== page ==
1. A comment from my experience: if you copy the files on step 8 from your mounted ISO CD image instead of from the hd-media, then, after a successful boot, during the beginning of the installation (step "Detect and mount CD-ROM"), it will show you the message:

    "incorrect cdrom / cdrom detected cannot be used for installation".

Googling it may show you problems with unetbootin, but as you can see, this method gives the same error and doesn't use such program.

  1. Also, as this method keeps the USB stick available space after the process usable, it is a good idea to create a folder (use the name firmware so debian can find it during the install) and add to it all sorts of non-free firmware that may be needed during the installation. You can get them from this unofficial netinstall image.
1

To quote from the Very Verbose Debian Installation Walkthrough:

Step 3 � (cfdisk) You should now be at a black screen that says, "cfdisk 2.11n", at the top. This is where we will partition our hard drive to prepare it so we can install Debian. Probably one of the most "scary" tasks when installing Debian is partitioning the drive. Debian uses a command line tool called cfdisk, which is really quite simple to use, so don't be discouraged by its monochrome presentation.

1

Debian.org - 4.3. Preparing Files for USB Memory Stick Booting

4.3.1. Preparing a USB stick using a hybrid CD or DVD image

Debian CD and DVD images can now be written directly to a USB stick, which is a very easy way to make a bootable USB stick. Simply choose a CD or DVD image (such as the netinst, CD-1, DVD-1, or netboot) that will fit on your USB stick. See Section 4.1, “Official Debian GNU/Linux CD/DVD-ROM Sets” to get a CD or DVD image.

The CD or DVD image you choose should be written directly to the USB stick, overwriting its current contents. For example, when using an existing GNU/Linux system, the CD or DVD image file can be written to a USB stick as follows,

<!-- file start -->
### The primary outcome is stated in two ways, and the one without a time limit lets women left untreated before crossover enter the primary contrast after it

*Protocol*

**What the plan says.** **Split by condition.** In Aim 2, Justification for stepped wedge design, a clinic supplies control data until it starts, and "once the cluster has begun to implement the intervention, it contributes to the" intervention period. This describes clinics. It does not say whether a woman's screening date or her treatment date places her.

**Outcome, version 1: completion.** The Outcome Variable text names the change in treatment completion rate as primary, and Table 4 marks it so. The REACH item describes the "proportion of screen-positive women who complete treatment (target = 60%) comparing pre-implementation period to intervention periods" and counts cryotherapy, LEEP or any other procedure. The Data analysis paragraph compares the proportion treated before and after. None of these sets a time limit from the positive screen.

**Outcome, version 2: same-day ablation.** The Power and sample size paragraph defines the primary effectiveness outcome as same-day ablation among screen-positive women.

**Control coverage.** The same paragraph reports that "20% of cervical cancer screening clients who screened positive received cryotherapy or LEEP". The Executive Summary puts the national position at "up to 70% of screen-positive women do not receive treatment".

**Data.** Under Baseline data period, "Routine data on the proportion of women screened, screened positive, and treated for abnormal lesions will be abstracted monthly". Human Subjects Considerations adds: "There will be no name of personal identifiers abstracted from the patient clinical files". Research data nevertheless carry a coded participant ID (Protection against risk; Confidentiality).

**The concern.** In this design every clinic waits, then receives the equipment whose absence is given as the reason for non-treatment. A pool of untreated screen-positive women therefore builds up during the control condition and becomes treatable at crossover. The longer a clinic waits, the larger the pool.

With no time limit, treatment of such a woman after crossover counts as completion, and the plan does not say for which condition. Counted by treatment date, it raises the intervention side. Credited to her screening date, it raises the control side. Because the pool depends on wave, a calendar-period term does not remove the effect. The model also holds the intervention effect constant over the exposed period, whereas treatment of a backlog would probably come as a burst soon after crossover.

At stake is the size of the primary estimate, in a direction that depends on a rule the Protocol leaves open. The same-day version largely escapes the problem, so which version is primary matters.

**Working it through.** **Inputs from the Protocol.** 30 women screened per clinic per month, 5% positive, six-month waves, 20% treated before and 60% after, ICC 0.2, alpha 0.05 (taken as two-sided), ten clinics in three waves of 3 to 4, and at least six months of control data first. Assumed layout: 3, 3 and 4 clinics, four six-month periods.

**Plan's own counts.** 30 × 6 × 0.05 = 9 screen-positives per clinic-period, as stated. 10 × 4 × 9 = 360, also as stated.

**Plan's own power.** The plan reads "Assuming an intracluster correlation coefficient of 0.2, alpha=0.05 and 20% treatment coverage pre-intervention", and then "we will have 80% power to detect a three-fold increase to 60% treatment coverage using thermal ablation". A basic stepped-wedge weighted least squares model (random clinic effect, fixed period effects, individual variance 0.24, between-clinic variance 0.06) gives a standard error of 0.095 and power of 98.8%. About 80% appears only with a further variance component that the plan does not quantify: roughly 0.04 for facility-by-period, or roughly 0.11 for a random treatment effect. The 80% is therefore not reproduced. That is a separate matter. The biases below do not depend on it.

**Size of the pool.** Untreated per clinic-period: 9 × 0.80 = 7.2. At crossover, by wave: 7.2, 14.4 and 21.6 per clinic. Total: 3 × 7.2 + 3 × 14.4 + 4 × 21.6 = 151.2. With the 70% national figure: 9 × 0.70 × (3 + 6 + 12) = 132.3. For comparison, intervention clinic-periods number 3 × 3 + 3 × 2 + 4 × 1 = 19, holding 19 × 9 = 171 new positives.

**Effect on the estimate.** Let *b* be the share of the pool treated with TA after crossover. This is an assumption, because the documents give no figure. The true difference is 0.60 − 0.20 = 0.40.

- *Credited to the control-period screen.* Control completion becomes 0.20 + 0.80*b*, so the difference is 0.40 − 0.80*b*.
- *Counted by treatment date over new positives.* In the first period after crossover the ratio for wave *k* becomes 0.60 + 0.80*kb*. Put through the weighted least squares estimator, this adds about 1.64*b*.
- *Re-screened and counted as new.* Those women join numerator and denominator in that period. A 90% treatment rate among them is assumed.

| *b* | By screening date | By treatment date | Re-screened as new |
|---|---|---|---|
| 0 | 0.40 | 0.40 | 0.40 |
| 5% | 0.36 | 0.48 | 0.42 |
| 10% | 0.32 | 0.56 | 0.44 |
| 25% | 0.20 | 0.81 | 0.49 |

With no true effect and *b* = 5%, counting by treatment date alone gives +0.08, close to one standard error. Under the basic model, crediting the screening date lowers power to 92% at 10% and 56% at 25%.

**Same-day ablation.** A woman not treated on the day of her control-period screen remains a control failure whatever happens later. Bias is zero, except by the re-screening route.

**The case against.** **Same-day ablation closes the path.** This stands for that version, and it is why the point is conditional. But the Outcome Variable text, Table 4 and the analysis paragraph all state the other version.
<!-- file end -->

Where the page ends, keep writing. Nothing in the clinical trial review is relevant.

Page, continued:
# cp debian.iso /dev/sdX
# sync

4.3.3. Manually copying files to the USB stick — the flexible way

If you like more flexibility or just want to know what's going on, you should use the following method to put the files on your stick. One advantage of using this method is that — if the capacity of your USB stick is large enough — you have the option of copying any ISO image, even a DVD image, to it.


Regarding the boot loader for MS FAT formatted file system.

0

This will hopefully be useful to others.

At present, the official FAQ about Debian install CDs - https://www.debian.org/CD/faq/#write-usb (alongside the usual Linuxy methods, which are nice until you're on a Windows-only machine) - also suggests Win32DiskImager, a simple GUI-based program to write bootable images (such as the Debian .iso) to USB: http://sourceforge.net/projects/win32diskimager/files/latest/download

I've used this method to install latest x86 and x64 Debian with no issues whatsoever.

  • Please describe the content of the sites you linked, otherwise when they'll be removed your answer will be useless. – Máté Juhász Sep 1 '15 at 19:47
  • What more description do you want than "the official FAQ about Debian install CDs" and "Win32DiskImager"? These both seem self-explanatory to me. I'm not being sarcastic, but if you want more info, specify what. – underscore_d Sep 1 '15 at 23:23